In putting together our Cataloging 2001 theme issue, we hit up many catalogers, consultants, suppliers, and other industry experts for their professional opinions on where cataloging is headed in the next few years.
That’s not to say that as trade journalists, we don’t have a few ideas of our own as to the near future of the catalog business. Below, our inhouse prognostications for 2001:
Sherry Chiger, managing editor Having used my dog’s name to request a number of catalogs, I predict that by 2001, she’ll be receiving more mail than my husband will.
Melissa Dowling, features editor There’s going to be a tremendous home products backlash, causing consumers to heave all their high-ticket linens and fancy furnishings into landfills in favor of plain straw mats and folding chairs. Angels and candles will endure, however.
Paul Miller, senior news writer Profits will remain the name of the game over the next three years. In particular, all the big catalog conglomerates will continue to push the profit envelope over the next several years. With the economic outlook remaining so strong, I see no reason these catalogers can’t continue to make money come 2001. Other big mailers should benefit as well. Even Spiegel should begin to turn around by then!
Shannon Oberndorf, writer/Website coordinator I predict that on Jan. 1, 2001, I’ll be sitting on my couch, and thanks to my Internet-accessible television with high-speed bandwidth, I’ll be simultaneously watching my favorite soap opera, participating in a business video conference, and ordering my spring wardrobe from online catalogs. What’s more, I’ll get my new clothes before the day is through-without any extra cost in expedited delivery.
Mark Del Franco, writer After leaving office in disgrace, former pres-ident Bill Clinton “secretly” will start a direct marketing consulting business specializing in “privacy issues”; his company’s ad in a 2001 edition of Catalog Age will read “Specializing in document shredding, obstruction of justice, and general obfuscation.” In a related story, Clinton will be pardoned by President Fred Thompson.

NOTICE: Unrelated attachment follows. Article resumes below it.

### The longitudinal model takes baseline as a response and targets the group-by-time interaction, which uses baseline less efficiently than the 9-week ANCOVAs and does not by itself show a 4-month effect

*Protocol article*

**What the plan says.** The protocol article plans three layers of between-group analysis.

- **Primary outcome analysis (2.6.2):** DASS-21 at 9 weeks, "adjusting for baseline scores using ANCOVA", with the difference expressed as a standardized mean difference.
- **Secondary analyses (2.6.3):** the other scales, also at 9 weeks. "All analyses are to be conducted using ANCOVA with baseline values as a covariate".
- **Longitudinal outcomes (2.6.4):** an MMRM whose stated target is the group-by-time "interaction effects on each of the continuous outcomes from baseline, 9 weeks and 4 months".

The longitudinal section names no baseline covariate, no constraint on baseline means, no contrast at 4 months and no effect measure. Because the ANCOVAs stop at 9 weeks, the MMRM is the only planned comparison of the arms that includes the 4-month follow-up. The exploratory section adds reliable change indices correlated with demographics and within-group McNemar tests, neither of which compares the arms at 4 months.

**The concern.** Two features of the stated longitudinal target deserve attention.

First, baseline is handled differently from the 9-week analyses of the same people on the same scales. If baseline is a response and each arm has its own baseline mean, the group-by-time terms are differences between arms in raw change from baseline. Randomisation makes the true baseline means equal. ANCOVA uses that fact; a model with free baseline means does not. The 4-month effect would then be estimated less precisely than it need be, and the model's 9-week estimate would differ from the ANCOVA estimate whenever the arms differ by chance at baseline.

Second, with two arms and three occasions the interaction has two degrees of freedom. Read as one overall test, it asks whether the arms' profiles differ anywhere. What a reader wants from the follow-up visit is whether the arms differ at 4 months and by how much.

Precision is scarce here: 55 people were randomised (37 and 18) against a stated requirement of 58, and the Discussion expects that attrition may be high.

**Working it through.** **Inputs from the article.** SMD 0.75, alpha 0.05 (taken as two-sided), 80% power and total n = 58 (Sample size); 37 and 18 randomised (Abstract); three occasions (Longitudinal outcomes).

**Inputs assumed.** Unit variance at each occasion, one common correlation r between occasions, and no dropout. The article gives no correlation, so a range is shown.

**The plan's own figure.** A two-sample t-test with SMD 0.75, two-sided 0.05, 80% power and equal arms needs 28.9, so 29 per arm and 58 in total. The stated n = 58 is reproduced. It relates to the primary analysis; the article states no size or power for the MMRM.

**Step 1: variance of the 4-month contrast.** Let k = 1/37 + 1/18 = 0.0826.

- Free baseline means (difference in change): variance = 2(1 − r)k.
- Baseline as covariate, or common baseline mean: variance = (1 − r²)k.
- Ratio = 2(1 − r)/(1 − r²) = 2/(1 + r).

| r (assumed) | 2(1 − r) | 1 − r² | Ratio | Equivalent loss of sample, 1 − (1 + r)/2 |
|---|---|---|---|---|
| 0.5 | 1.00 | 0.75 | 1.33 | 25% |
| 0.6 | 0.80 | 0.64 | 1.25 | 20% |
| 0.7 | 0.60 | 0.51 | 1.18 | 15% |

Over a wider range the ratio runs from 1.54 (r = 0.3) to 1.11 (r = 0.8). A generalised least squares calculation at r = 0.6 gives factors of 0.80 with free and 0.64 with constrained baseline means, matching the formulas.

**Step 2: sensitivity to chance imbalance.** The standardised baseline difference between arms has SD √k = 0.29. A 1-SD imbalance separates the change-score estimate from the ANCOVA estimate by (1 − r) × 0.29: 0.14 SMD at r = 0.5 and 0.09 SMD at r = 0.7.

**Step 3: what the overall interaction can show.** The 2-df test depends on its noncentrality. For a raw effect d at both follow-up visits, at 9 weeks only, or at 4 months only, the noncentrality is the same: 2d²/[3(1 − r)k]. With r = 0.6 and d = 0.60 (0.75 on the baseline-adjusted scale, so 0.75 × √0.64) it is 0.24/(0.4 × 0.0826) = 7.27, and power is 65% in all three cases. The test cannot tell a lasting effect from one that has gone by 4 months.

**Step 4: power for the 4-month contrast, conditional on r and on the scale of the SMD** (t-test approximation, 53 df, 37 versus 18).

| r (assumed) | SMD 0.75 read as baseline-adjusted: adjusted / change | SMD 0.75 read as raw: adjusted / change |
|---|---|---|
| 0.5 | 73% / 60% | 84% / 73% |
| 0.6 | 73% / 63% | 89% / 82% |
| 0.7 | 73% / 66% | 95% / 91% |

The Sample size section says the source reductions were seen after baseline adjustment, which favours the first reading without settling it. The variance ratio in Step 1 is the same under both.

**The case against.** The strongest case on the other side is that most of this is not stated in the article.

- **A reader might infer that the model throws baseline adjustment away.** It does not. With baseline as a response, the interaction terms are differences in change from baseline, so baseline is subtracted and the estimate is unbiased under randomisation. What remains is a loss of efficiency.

Yvonne Moran, writer In 2001, all men will be house-husbands, buying from mail order catalogs in greater numbers than women are currently. They will be purchasing all-kinds-of-everything, both for themselves and their working-till-midnight Significant Others.
Sophia Burke, editorial assistant Though Internet catalogs will not replace print, we will no longer have a need to save and file all the print catalogs we get at Catalog Age, because they will all be available online. As the current filer of the catalogs, I am desperately looking forward to this turn of events.
Peter Girard, special projects manager I asked my 95-year-old grandfather, who has seen more trends, fads, and advancements than I (or most other people), to ponder merchandising trends that will affect the catalog industry as the next millennium nears. He made three predictions:
1. Computers. Mark his words: Computers will be big in the 21st century.
2. Red in, blue out. He says that as evidence of the universe’s perpetual expansion mounts, the astronomic principle of redshift (where objects moving away from Earth appear red, while those moving toward Earth appear blue) will color most visible heavenly bodies red. As a result, consumer tastes will gravitate toward all things red and away from blue-something catalog merchandisers must be ready for.
3. No cardigans. My grandfather remembers sudden blizzards that piled snow past the first floor of his house, and for this reason he has always stockpiled cardigans, which can be buttoned up for warmth at the first sign of a sudden blizzard. But as the global climate warms, he believes the need for cardigans has diminished to the point of absurdity. He fears that the button-down sweater will disappear from catalog pages by 2001.